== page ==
Cartoon Network and Adult Swim president Michael Ouweleen knows you have questions about the fate of the two networks in the new, belt-tightened Warner Bros. Discovery era. And it has changed. But “we’re not dead,” he insists.
“It was weird to wake up a couple of weeks ago and read our obituary as we were alive,” say Ouweleen, whose oversight also includes Boomerang and Discovery Family. “We’ve got more stuff coming next year than we had this year.”
That includes preschool series “Batwheels,” from Warner Bros. Animation, which Variety has exclusively learned has been renewed for a second season. “Batwheels” is the No. 1 original preschool series with boys 2-5 on Cartoon Network, and the most-watched original preschool series on HBO Max, according to the streamer.
Still, Ouweleen doesn’t downplay the tough changes going on at the animated network. “It’s definitely a pivot, through the merger and through this kind of industry-wide correction that we’re all seeing and navigating through,” he says.
As part of the ongoing downsizing at Warner Bros. Discovery, the company’s decision to merge all development for Cartoon Network Studios and Warner Bros. Animation under a single entity caused some alarms in that community. Cartoon Network’s marketing chiefs also recently left, and Warner Bros. Discovery confirmed that it was pulling back on kids and family fare for its HBO Max streamer. Did that mean the end of Cartoon Network’s signature fare — which over the years included “Dexter’s Laboratory,” “Adventure Time” and “Steven Universe” — as we knew it?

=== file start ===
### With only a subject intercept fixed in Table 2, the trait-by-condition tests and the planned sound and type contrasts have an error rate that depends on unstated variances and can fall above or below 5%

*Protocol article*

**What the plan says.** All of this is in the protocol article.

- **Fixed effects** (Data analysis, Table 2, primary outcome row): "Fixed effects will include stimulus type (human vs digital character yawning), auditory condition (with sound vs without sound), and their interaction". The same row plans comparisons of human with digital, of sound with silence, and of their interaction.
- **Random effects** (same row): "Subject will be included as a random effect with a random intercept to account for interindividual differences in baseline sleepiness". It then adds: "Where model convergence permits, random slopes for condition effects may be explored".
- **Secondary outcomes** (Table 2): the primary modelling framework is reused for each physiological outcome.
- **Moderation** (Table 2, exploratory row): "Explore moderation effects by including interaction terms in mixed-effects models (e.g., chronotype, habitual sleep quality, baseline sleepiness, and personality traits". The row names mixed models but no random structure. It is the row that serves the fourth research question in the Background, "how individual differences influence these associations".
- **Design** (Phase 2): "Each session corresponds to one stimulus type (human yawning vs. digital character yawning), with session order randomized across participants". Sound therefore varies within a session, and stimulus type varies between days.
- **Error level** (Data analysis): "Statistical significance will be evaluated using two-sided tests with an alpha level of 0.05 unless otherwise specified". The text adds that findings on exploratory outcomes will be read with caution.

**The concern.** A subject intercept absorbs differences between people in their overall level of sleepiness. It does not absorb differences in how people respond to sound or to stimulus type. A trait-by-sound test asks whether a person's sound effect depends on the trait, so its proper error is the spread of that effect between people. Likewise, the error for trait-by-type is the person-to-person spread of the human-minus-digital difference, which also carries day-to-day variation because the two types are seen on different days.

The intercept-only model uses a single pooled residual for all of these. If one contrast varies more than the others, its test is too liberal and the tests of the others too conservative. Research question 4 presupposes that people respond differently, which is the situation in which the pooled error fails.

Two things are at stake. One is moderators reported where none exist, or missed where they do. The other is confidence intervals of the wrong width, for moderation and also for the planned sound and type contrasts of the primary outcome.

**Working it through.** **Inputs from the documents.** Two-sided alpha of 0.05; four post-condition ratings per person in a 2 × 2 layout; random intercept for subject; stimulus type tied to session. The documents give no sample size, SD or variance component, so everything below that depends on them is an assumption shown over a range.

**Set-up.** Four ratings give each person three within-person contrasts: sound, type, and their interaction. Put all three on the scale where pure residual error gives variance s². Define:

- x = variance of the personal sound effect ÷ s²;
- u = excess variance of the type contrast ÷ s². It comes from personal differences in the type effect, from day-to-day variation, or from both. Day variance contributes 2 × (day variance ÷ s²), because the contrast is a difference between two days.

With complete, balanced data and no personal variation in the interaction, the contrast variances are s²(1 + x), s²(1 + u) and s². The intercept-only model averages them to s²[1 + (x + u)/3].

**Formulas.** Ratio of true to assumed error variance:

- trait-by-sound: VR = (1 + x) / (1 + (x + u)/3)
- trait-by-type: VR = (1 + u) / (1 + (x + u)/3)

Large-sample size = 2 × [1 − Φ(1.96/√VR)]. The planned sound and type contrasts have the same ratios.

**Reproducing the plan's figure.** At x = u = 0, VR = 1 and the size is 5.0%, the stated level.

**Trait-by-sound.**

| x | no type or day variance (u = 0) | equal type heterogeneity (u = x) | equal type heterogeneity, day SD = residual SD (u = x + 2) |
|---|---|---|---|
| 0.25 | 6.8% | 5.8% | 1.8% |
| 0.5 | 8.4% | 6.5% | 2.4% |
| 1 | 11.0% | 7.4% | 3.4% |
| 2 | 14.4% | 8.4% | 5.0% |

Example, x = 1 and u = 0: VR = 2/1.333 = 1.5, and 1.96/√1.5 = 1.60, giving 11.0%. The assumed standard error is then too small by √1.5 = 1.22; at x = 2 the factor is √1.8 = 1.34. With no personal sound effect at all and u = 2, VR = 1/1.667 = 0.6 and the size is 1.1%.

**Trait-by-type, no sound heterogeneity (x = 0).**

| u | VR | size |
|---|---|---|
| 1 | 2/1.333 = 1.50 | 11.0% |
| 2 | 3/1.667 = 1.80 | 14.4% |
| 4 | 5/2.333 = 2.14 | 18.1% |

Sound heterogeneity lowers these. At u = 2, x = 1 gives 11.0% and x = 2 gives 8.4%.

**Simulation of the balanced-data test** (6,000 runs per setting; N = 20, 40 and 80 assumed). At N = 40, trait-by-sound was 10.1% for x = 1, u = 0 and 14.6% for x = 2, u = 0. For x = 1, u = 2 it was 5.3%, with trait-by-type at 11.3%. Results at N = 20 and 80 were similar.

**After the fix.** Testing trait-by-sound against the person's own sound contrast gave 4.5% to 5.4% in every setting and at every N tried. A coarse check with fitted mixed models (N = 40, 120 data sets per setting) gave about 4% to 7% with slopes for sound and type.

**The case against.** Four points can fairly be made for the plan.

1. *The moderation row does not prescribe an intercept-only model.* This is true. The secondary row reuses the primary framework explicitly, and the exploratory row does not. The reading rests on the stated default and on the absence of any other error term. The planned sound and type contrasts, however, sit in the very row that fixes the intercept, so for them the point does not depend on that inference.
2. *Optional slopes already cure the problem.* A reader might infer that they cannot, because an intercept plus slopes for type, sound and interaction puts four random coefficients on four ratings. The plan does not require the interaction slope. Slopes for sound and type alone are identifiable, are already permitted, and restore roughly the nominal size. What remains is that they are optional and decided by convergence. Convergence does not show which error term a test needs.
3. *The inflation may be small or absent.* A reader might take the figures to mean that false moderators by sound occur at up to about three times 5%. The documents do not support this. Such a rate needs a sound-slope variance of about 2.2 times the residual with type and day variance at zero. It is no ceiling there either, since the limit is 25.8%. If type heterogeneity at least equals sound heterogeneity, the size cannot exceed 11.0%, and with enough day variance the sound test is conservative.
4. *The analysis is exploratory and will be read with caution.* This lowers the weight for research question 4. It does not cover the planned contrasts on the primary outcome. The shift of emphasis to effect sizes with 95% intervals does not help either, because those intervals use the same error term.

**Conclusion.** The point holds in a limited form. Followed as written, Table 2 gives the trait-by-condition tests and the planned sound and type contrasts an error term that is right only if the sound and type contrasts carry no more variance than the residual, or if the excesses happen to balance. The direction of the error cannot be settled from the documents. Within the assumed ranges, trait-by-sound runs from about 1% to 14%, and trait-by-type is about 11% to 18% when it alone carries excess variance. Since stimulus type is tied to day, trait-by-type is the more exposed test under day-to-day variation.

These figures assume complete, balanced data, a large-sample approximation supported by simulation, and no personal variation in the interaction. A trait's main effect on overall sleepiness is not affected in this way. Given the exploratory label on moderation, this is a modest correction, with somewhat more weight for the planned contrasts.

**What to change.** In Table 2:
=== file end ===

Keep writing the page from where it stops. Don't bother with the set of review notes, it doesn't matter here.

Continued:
Hard recent decisions included the cancellation of “Tuca and Bertie,” which had been rescued by Adult Swim after Netflix initially cut it. “I was glad that we were able to give it two more seasons and be able to let that thing evolve in front of people,” Ouweleen says. “We’re not looking to cancel shows. It’s just we have to allocate the money we have in ways that we think are going to have the biggest impact and please the most number of people. You want to keep those creative relationships with people and see what else you can do.”
The shift at Cartoon Network also comes as HBO Max canceled six upcoming animated series, including “Batman: Caped Crusader,” “Merry Little Batman,” “The Day the Earth Blew Up: A Looney Tunes Movie,” “Bye Bye Bunny: A Looney Tunes Musical,” “Did I Do That to The Holidays: A Steve Urkel Story” and “The Amazing World of Gumball: The Movie.” With HBO Max getting out of the kids and family business, it’s up to Cartoon Network/Adult Swim to essentially now be the supplier for such content for the streamer.
“The go-forward notion is Cartoon and Adult Swim will be the main source of animation at Max and we’re gearing up to share with them all the stuff we have in development right now,” Ouweleen says. “We talk to those guys every week, pretty much and coordinate and plan our activity together.”
According to Ouweleen, the plan to build an ambitious kids and family business (“to compete with Disney, frankly,” he says) had to be shelved in the new conglomerate. That plan, which included a live action component — most of which has now been canceled — was wider than what Cartoon Network had historically been aimed at.
As a result, the new plan is a bit of a return to the original charter for Cartoon Network. “When I joined the network [in 1996], to our minds it wasn’t a kid network, it was an animation network,” he says. “We said it was for a psychographic, not a demographic. The best animation works on a couple levels and works for a couple of different audiences at once. And I think that’s where Cartoon Network proper is coming back around to.